The HC declined to accept the plea of the pregnant woman inmate of Nari Niketan, who is mentally retarded, not to abort her pregnancy on the following grounds, which to me, appear bizarre:
A. The women who wish to keep a pregnancy under the MTP Act must know how pregnancies are caused and how a child is born etc. (Paragraphs 18 and 19). My question: Surely, such a ground may be invoked against those ignorant pregnant women, who are not mentally retarded?
B. Paragraphs 20 and 21: Social and financial conditions of the pregnant woman have a bearing on whether she could be allowed to continue the unwanted pregnancy. Will the Court apply the same criteria for non-mentally retarded women?
C.Paragraph 22: Social and family support is crucial for a pregnant woman. The Court’s desperate search for an institution which will provide such a support proved futile. Q: Is it an indication of the Court’s helplessness or the misfortune of the pregnant woman? I am sure if there had been enough publicity, many institutions or families would have come forward to adopt the child once it is born. After all, the woman has been declared to be physically healthy to bear and raise the child.
D. Paragraph 24: I am unable to find any correlation between the mental age of the mother and the likely inadequacy of the learning process of the child. The Court does not rely on any medical evidence for this assertion. Please read further the same paragraph: If a child does not have a mother or father, does she have no right to be born?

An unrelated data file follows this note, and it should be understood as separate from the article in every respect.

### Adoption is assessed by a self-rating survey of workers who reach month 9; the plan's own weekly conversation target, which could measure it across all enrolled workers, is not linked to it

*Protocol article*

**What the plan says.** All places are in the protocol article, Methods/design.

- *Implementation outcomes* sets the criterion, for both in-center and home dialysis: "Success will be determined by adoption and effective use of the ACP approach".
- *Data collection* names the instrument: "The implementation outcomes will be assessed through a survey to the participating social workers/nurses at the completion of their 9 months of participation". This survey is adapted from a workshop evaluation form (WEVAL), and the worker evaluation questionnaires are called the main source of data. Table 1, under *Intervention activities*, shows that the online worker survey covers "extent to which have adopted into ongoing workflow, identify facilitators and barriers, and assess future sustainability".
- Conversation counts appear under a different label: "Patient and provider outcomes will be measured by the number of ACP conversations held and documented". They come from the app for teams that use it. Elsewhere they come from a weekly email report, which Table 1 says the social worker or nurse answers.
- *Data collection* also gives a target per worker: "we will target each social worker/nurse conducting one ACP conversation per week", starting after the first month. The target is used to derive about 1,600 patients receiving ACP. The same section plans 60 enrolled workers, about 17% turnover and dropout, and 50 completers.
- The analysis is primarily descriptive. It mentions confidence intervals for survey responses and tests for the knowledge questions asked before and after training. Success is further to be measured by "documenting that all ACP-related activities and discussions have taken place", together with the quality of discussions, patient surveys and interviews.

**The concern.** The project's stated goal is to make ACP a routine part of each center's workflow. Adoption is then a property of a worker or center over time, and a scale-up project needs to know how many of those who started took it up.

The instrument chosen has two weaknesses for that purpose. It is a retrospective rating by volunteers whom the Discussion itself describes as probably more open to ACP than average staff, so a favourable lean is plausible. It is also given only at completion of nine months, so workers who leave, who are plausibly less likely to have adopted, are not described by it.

E.Paragraph 25: If there is no consensus or unanimity of the parenting abilities of the mentally retarded parents, why should the Court assume that the victim’s abilities will be limited?
F. If Paragraph 28 is correct (medical evidence points to greater probability of mental retardation amongst children of mentally retarded parents), why not advice the Parliament to amend the MTP Act which gives a choice to a mentally retarded pregnant woman to keep her pregnancy, if the guardian gives consent? Did the Court, which acted as a guardian in this case, seek to legislate?
G.Paragraph 29: Did the Court let its prejudices, marked by its pessimistic and defeatist outlook, influence the social acceptability of her rights as a parent?
In a recent case, the Bombay High Court has delivered a landmark decision in favour of a disabled recruit, who faced discrimination at the hands of his employer before joining. [Ranjit Kumar Rajak v. State Bank of India]Readers may well compare this with the Chandigarh Admn. case.
Dilip writes: I agree. The decision has not only a eugenic feel to it but the court seems to have projected its own strong views on the subject onto the victim. See para 30 where the court rejects the contradictory opinion of the expert committee: ‘We firmly hold that notwithstanding the ambiguous responses given by the victim to some members of the Expert Body, who have erroneously though bona-fidely believed as if she is keen…’
It reminds me of Oliver Wendell Holmes’ judgment in Buck v. Bell where he said:”It is better for all the world if, instead of waiting to execute degenerate offspring for crime or to let them starve for their imbecility, society can prevent those who are manifestly unfit from continuing their kind.”